Rosalie said...

It is problematic to have a federally funded institute using any religious words or messages such as "Jesus" in the newsletter. I think if there is any "wall" so to speak, it should be between religion and space travel. The word "Jesus" certainly is religious in nature. He represents the beginnings of Christianity by preaching it, and it's safe to say that the majority of people know who Jesus is and affiliate him with Christianity. However, you're right -- occasionally someone will chime in that Jesus was Jewish as an afterthought. Furthermore, the courts have stated that religious speech can be curtailed in certain spaces.

Natalie K. said...

I believe that NASA does not have the right to censor the newsletter because the Worship and Praise Club is a completely separate organization from the federally funded space center. Therefore, due the freedom of speech and expression, the club has the right to express its own views and promote its events. I think that the club was very accommodating of different religious viewpoints and understanding of NASA’s governmental ties when it offered to provide a disclaimer after its announcement in the newsletter. However, the legal department failed to recognize this and instead wrongfully believed that allowing the usage of the word “Jesus” is the equivalent of forcing it on people, thus establishing a religion.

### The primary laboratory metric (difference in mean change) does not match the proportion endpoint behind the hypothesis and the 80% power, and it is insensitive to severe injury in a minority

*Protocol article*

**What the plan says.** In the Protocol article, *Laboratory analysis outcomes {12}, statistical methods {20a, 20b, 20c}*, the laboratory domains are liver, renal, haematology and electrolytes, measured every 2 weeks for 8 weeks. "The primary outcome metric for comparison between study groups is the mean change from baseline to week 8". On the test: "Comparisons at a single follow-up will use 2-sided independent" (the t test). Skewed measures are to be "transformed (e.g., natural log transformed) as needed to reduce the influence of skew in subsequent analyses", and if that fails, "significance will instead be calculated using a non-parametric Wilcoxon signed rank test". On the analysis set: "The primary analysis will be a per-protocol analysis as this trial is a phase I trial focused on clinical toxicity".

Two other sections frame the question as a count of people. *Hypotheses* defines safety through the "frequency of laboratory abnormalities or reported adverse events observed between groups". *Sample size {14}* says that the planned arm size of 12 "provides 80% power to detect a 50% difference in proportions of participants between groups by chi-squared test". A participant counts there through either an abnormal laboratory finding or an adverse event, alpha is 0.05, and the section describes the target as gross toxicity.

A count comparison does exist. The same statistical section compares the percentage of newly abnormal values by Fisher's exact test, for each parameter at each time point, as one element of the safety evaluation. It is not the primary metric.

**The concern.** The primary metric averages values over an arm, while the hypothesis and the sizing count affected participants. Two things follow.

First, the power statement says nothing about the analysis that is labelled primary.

Sedona Boyatzis said...

I do not believe that NASA has the right to censor the Worship and Praise Club from using the word "Jesus" just because it is affiliated with religion. The employees of NASA are not being forced to read this newsletter but are electing to do so, and reading the word "Jesus" within a post written by a religious group is in no way a form of coercion or religious benefit in comparison to other religions. Because the group even offered to provide a disclaimer statement and was denied. The NASA Legal Department should have recognized that this denial is a discrimination of religion and an infringement of Worship and Praise Club's freedom of religious practice and speech.